Emily: I think one of the things that I am a little bit concerned about with this is that I’m opening up these conversations. I want to put your name on it. I want to be able to say “this is Amanda. Amanda works at this place.” I’m wondering if the fact that you’re willing to share your identity is because you have the privilege of all of your privileges. Your whiteness, your cis-ness, you’re a woman in a woman-dominated profession, your tenure. I’m struggling with that a little bit because my ideals of “well, we should all share openly!” Who am I excluding by doing that? I guess my hope is that by seeing people share openly and honestly that people who feel maybe less safe because of tenure status, because of being a minority in our profession or whatever, my hope is that they also feel comfortable sharing. I don’t know, we’ll see. I don’t know if I’m going about it the right way. I don’t know. I can change it up later.

I am comfortable talking about a lot of these things because I have tenure…

Well I absolutely agree. I think part of the reason that I am willing to share my name, where I work – I mean even when I’m talking about I’m a peer reviewer for this place, I mean, you could figure it out. I think it’s on my bio page. I am comfortable talking about a lot of these things because I have tenure, because I have gotten past the imposter syndrome, research insecurity kinds of feelings that I’ve had. But yes, five years ago even, certainly nine years ago I would not have been able to say, “Yes, please share my name or share my information. I don’t care.” I agree that there are probably people whose voices maybe are not being shared, but my hope is that people with privilege who share and who put themselves out there in everything. People with privilege need to put themselves out there to make it safer for people without that privilege. And to check that privilege and to hopefully diminish some of the privileges that come with various statuses and various identities.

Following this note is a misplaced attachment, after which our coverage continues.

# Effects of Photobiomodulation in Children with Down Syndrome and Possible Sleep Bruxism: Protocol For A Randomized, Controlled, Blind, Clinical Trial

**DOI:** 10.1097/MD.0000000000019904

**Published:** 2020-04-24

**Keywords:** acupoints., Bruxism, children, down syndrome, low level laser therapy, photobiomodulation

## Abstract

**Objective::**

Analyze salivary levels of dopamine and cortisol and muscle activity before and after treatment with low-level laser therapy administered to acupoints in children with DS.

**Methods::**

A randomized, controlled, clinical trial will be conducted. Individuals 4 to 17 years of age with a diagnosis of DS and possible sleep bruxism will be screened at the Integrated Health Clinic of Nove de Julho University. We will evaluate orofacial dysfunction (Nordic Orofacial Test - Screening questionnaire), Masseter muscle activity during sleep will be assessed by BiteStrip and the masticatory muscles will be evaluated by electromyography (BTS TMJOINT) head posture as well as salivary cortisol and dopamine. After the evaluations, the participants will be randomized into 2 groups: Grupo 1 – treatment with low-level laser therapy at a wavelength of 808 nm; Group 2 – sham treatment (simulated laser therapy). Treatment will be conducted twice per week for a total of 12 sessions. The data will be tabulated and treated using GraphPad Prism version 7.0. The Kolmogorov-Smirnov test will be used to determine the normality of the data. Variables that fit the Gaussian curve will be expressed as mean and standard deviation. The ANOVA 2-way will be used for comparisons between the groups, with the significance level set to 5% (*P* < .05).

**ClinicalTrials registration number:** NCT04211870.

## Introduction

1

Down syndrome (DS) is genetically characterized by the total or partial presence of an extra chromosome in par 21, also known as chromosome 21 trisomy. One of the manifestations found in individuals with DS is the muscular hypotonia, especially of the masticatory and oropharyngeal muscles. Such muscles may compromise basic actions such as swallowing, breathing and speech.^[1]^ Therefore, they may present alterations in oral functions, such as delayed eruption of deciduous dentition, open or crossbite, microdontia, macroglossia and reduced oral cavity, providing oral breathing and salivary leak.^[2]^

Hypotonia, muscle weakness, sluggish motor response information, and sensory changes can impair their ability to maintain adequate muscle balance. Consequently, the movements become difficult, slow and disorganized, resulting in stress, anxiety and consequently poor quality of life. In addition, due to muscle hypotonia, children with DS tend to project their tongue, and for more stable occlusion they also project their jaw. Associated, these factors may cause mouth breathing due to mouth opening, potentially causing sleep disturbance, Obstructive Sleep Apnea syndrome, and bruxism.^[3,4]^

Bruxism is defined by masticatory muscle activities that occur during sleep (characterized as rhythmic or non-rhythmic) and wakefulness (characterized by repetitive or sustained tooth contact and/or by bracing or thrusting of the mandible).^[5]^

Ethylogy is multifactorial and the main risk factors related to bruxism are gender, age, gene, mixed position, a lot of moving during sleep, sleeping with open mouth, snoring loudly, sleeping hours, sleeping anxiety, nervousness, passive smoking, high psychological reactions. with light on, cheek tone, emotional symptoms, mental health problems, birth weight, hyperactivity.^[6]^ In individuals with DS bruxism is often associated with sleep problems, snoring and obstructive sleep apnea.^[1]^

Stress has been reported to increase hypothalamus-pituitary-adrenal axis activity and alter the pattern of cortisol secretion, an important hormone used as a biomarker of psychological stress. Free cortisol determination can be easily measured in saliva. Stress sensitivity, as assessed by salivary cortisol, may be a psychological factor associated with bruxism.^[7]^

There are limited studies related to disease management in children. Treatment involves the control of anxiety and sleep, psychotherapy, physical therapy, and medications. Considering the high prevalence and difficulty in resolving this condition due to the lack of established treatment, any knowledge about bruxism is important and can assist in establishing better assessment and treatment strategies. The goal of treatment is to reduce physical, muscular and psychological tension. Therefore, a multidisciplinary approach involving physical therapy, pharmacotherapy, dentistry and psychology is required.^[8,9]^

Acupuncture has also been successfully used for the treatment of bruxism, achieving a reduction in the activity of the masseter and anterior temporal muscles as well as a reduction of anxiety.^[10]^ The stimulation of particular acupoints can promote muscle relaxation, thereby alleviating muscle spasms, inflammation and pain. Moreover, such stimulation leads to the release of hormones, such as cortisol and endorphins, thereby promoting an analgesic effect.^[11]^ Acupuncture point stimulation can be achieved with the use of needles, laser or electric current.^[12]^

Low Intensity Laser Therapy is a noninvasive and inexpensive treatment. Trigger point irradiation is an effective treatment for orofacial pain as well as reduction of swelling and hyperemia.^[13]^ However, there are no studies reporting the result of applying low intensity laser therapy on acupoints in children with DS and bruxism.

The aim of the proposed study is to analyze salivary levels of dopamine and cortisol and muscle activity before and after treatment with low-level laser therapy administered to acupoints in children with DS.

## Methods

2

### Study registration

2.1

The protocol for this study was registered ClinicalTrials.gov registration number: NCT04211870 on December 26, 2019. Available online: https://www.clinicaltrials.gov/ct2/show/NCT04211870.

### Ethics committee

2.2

“Peer review should be a formative feedback process”: collaboration and mentoring

This post is the third in a series of four sharing Amanda Nichols Hess’s story with publishing, peer review, and thoughts on open peer review. (Her first chapter, “Did I just get a dissertation that is completely worthless…” discusses feelings of imposter syndrome both as a newer writer, and as an experienced one. Her second chapter, “I think in seeing other people’s work it’s reinforced in me what I find as an author to be valuable” elucidates her approach to refereeing.)

Amanda and I spoke in late July, 2020. She was the first person I interviewed this summer, after I re-opened a call for interviews. In this chapter of her story, Amanda reflects on peer review as a collaborative process that should be approached as a mentoring relationship.

Amanda Nichols Hess

Amanda Nichols Hess

Pronouns: She/her/hers

Position: Coordinator of Instruction and Research Help/ Liaison Librarian for the School of Education & Human Services

Institution: Oakland University Libraries

Fun Fact: Amanda was once interviewed on the BBC about a creative nonfiction piece that focused on her Greek and Turkish family history.


What Amanda pointed out as a learning process in her previous chapters, I like to think of as part of mentoring and collaboration. She discusses early mentorships with colleagues, co-authoring articles at the beginning of her academic librarian career. But she also sees that there is learning as a referee and author, whether these are formal reviewing relationships or informal mentoring relationships with colleagues who read your work and offer supportive comments. There is also a role for Amanda to play as someone who acts as a mentor.

I think the emotions that I have felt around peer review—the fear, the insecurity, the frustration, the lack of clarity.  The lack of –I don’t even want to say transparency because part of the process is that it’s blind—but just the lack of understanding of the process sometimes, especially as someone who didn’t have experiences as a graduate student, as a researcher assistant who was working with a faculty member on publishing or working on research. I just think there’s so much assumed knowledge that we just think “Oh, well people think they know how this process works” and I don’t think I did. Even in seeing some of my colleagues who were hired after me, whom I’ve worked with, or who are working through our tenure and promotion process, I think it’s the same for them. And so I think there’s this level of secrecy, or I think sometimes it can be kind of scary to people or intimidating because there’s this unknown. I feel like I’m happy to share my experiences on both sides of the table to maybe make that a little less unknown or a little more known to people.